One of the most rewarding things that I missed during the two and half years we were in Palm Springs was helping the Women’s Empowerment Program in Sacramento. I first leaned about this program about four years ago when my wife started volunteering there as a mentor.
The program takes a group of homeless women (from 12 to 30 at a time) through a 12 week intensive program to help them gain housing, education, jobs, childcare, and many other community services. Their track record has been exceptional right from the beginning—they have an 86 percent success at getting women housing and/or jobs or in school by the end of the 12 weeks.
I’ve been to several of the graduations and I’m not ashamed to say I cried at every one of them because of hearing the difference that this program made for these women and their children. In this group there were some very young children—as young as 6 weeks old—who were homeless. One woman is in her late pregnancy. I am very honored to do my part with each group by going in and doing a workshop called “Overcoming the Inner Saboteur,” which helps the women identify and change their self-defeating coping styles.
Another amazing aspect about this program is that it operates without any government support and depends entirely on community and corporate donations to help these women. I’m putting a little information about Women’s Empowerment below from their website. If you want to learn more about this exceptional program please go to www.womens-empowerment.org/.
Working with homeless women, we have learned about the causes, the challenges, and the issues that have brought, and in many cases kept a woman homeless. In an effort to break the cycle of homelessness, we have created a safe, supportive and educational place called Women’s Empowerment (WE). Our eight-week classes offer homeless women the training, mentoring and support necessary to obtain and maintain employment. Our curriculum (view curriculum) includes in-depth job seeking and job development skills, but in addition, we offer personal empowerment exploration, personal issue problem solving and job retention support. It is this unique mix of experiences that we feel helps our students be successful.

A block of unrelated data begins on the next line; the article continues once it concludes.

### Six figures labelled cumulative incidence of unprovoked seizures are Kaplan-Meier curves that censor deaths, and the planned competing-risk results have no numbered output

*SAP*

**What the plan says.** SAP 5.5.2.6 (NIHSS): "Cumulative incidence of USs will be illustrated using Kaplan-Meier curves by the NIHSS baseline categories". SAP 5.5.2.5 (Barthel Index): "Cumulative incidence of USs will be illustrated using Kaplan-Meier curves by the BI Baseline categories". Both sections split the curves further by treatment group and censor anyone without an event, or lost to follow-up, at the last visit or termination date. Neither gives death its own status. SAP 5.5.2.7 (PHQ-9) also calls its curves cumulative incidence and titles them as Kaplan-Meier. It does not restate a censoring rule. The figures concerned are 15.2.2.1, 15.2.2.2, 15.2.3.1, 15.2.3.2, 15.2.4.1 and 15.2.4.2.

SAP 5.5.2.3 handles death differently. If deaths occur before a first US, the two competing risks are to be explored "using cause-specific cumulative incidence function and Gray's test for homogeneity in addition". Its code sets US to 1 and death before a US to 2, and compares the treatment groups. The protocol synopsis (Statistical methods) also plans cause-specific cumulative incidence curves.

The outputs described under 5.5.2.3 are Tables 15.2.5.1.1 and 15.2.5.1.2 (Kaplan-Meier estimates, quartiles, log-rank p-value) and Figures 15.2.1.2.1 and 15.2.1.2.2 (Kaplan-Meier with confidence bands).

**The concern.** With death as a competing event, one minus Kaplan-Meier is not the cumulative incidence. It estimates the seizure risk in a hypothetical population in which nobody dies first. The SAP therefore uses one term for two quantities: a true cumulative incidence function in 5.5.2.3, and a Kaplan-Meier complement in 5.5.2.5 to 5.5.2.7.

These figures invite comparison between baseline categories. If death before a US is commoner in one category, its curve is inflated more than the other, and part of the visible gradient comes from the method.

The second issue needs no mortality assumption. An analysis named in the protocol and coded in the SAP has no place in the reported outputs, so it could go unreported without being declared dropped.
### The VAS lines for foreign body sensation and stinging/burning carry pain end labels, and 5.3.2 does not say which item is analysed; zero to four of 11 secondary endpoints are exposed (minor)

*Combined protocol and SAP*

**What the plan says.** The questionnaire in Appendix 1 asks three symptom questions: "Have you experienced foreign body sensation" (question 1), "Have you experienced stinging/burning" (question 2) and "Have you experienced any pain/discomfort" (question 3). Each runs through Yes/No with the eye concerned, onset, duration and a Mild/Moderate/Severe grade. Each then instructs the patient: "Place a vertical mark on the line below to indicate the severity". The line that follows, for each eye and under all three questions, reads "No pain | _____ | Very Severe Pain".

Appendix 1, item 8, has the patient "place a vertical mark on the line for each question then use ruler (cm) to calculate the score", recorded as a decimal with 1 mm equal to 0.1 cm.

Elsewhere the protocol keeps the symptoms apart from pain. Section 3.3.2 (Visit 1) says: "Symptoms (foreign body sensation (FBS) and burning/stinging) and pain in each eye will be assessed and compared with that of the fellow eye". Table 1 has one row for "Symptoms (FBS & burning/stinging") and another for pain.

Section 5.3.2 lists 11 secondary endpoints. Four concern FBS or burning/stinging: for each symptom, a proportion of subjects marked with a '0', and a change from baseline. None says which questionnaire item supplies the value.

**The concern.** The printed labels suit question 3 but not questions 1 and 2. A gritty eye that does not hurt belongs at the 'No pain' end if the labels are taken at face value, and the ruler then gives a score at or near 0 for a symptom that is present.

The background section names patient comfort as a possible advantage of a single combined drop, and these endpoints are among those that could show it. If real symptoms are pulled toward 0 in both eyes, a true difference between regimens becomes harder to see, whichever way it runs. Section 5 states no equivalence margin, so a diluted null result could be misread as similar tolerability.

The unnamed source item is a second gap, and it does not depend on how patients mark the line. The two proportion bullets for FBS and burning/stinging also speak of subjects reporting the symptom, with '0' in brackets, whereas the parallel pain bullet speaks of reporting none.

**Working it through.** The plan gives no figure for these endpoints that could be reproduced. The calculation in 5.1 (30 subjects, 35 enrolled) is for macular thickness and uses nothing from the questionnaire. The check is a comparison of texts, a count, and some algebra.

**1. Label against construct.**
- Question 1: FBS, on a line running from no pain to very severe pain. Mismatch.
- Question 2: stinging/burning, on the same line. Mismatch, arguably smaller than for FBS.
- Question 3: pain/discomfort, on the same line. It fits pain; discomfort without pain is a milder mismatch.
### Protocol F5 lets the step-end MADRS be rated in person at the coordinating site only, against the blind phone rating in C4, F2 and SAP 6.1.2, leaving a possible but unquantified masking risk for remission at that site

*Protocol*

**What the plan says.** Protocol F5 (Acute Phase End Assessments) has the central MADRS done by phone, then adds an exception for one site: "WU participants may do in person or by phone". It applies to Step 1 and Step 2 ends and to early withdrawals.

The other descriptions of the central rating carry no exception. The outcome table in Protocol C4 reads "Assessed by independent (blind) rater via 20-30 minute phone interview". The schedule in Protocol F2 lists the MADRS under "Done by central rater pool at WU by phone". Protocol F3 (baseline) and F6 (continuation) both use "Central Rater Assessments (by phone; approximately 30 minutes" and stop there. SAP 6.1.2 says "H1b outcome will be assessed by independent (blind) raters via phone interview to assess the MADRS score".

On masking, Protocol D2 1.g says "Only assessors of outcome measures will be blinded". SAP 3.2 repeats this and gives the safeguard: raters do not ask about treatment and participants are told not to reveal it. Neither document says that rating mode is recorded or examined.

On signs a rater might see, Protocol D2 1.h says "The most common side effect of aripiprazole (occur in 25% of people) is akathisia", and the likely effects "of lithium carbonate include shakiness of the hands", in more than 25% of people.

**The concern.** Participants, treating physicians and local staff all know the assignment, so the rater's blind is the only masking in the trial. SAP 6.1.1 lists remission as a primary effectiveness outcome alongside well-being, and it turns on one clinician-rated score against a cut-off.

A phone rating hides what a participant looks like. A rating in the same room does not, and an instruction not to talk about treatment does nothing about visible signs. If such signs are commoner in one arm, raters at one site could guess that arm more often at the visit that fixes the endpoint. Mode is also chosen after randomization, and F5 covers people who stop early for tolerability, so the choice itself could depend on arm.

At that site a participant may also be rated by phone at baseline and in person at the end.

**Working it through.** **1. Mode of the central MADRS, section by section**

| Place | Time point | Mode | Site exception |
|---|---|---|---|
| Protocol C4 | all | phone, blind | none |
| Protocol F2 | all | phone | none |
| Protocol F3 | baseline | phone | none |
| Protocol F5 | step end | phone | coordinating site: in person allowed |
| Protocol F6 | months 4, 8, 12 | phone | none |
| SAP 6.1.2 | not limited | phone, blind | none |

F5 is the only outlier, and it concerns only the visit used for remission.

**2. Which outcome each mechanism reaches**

Homeless women face many unique barriers that make it difficult to succeed in typical welfare-to-work programs. These women need help identifying their strengths, establishing a secure home and developing a recent work history. Individual case management and mentoring helps each women connect to the community resources and services she needs as housing, childcare and transportation. Eliminating these barriers help the women get one step closer to breaking the cycle.
We have found that women lacking a home often lack hope. Through the work in the classes and the support of their classmates, these feelings of despair and anger fade as women discover their strengths and begin to rediscover their potential. Self-confidence takes root and women blossom as they express themselves creatively through journaling, clay work and other experiential activities. Our staff and volunteers provide encouragement and mentoring to help the women participate in many of these unfamiliar and therapeutic activities. Within our safe and intimate classroom setting, the women have the opportunity to develop close personal relationships and begin to trust each other. These relationships, along with monthly support meetings, help provide an ongoing support system for our graduates.
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